Federal lawsuits must allege an injury-in-fact. Together with traceability and redressability, this forms the holy trinity of Article III standing. See U.S. Const. Art. III § 2. But what if a statute provides a right to sue in federal court, is actual harm still required for plaintiffs—for instance, consumers or debtors—to receive their statutory remedies? While Spokeo does not clearly answer this question; it only addresses it. Nonetheless, Spokeo likely frames the outer limits of standing, particularly for statutory private rights of action, and one federal circuit court has already applied Spokeo outside of the statutory context.
According to the Supreme Court, when the Ninth Circuit addressed Article III standing, it failed to appreciate the difference between the two injury-in-fact prongs: concreteness and particularity. Though often bundled together, Spokeo made clear that these separate and distinct requirements. The Ninth Circuit erred by focusing only on particularity and ignoring concreteness—a flaw they may correct on remand.
As to concreteness, the injury in fact
• must actually exist;
• for statutory actions, must be more than a bare procedural violation;
• may be intangible—but intangible harm alone may not be enough; and
• may consist of the “risk of real harm,” even if difficult to prove or measure
If you are scratching your head trying to apply these concreteness parameters, you are not alone. Spokeo commentators have noted the watered-down, middle-ground, and possibly inconsistent statements in the opinion. But the case does teach class action practitioners that the following types of alleged injuries are not sufficiently “concrete”:
• Bare procedural violations of statutes like the Fair Credit Reporting Act (FCRA)
• By way of example, the failure of a consumer reporting agency to provide the required notice to a user of the agency’s consumer information, which may be entirely accurate
• As another FCRA example, the dissemination of an incorrect zip code, without more. (At least, the Court described as “difficult to imagine” how it “could work any concrete harm.”)
On the other side of the injury-in-fact coin is particularity, which the Spokeo Court found to have been sufficiently analyzed by the Ninth Circuit. To be “particular,” the injury must be “individualized,” must “affect the plaintiff in a personal and individual way,” and must be “distinct” and “not undifferentiated.”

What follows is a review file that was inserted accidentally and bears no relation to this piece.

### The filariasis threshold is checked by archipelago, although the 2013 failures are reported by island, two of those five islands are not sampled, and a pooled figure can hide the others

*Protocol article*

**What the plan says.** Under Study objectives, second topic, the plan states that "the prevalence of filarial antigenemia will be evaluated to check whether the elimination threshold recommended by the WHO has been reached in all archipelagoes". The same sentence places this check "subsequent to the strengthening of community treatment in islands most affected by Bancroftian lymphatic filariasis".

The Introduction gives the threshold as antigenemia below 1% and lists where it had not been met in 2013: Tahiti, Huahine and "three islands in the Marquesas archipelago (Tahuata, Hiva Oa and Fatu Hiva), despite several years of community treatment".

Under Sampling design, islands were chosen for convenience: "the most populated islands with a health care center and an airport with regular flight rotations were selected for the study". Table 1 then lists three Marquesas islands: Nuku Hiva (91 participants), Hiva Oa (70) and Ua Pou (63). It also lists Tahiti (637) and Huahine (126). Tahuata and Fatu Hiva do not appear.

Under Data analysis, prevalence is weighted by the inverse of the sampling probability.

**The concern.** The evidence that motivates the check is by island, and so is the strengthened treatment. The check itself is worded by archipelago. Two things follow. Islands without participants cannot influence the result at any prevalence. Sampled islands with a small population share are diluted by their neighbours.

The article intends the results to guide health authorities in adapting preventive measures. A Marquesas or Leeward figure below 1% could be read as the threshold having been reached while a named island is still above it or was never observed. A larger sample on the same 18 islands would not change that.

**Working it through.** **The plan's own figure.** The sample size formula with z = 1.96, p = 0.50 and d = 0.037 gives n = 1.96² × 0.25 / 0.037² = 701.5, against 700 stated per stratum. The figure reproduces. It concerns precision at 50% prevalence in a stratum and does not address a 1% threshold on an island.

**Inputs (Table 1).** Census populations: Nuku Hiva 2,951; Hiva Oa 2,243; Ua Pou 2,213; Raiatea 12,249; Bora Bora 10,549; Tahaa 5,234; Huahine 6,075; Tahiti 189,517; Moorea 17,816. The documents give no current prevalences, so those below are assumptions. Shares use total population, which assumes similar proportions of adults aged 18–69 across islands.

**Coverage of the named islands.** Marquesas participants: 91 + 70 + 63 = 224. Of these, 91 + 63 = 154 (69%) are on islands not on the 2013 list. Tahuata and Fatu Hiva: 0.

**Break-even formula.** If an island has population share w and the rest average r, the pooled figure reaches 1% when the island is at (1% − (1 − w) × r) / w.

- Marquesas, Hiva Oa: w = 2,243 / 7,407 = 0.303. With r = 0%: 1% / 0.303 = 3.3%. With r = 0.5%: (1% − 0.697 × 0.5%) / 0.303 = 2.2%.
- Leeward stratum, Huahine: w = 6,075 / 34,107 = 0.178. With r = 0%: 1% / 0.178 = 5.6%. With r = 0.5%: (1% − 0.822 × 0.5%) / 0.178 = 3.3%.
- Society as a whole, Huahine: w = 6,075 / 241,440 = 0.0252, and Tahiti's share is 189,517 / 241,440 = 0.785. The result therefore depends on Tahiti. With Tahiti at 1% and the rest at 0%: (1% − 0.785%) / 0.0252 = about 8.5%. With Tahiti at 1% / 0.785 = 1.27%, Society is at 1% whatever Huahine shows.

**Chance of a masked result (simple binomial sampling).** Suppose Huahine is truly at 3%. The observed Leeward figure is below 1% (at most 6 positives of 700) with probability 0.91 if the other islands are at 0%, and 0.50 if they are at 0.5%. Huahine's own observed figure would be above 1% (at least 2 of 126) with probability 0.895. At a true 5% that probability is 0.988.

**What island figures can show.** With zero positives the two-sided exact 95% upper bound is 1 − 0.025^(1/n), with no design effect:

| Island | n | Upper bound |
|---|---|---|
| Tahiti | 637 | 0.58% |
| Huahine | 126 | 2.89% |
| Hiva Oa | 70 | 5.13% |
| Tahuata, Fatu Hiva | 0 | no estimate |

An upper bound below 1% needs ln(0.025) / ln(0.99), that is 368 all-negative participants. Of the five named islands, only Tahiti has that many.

While the Supreme Court may have handed the Spokeo defendant a marginal victory, what may prove more interesting is the fallout among lower courts.
Particularity, in Particular
With Spokeo hot off the presses, a circuit panel applied it, using the “concreteness versus particularity” dichotomy as a springboard. See Hochendoner v. Genzyme Corp., No. 15-1445, Slip Op. (1st Cir. May 23, 2016). Hochendoner did not present a statutory right of action. Hochendoner, along with its companion case Adamo, was brought as a putative class action by patients suffering from a rare genetic disorder who sued the producer of an enzyme that effectively treats but does not cure the condition. Following a series of contaminations and other issues, there was a shortage of the drug for several years.
Noting Spokeo’s emphasis on the distinction between concreteness and particularity, the First Circuit analyzed the latter and concluded the plaintiffs failed to meet the particularity requirement. The plaintiffs offered no specific information as to the harm experienced by each individual plaintiff and offered “only scattered descriptions of generalized harms.” Absent from the complaints were allegations linking the alleged injuries “to any specific plaintiff.” The panel even went so far as to hold that the standing doctrine requires a “plaintiff-by-plaintiff and claim-by-claim analysis” that “demands allegations linking each plaintiff to each of these injuries.” (Slip Op. at 16.)
Plaintiffs—at least those in the First Circuit—must take heed to carefully craft their complaints to narrowly link the alleged misconduct to the alleged injury suffered by a specific plaintiff. Defendants could potentially cite Hochendoner as fodder for either a motion to dismiss for lack of subject matter jurisdiction or to oppose class certification, arguing that each and every putative class member have not suffered a particularized injury—and thus lack standing.
While Spokeo may not represent a sea change in Article III standing jurisprudence, at the very least, it highlights the need for practitioners to carefully examine allegations at the pleadings stage to determine whether a “concrete” and “particular” injury has been alleged. Meanwhile, Hochendoner’s tightening of the “particularity” requirement based on Spokeo arguably allows the defense bar to claim a broader Spokeo victory—at least for now.
Ashley Bruce Trehan, is counsel at Buchanan Ingersoll & Rooney in Tampa, Florida.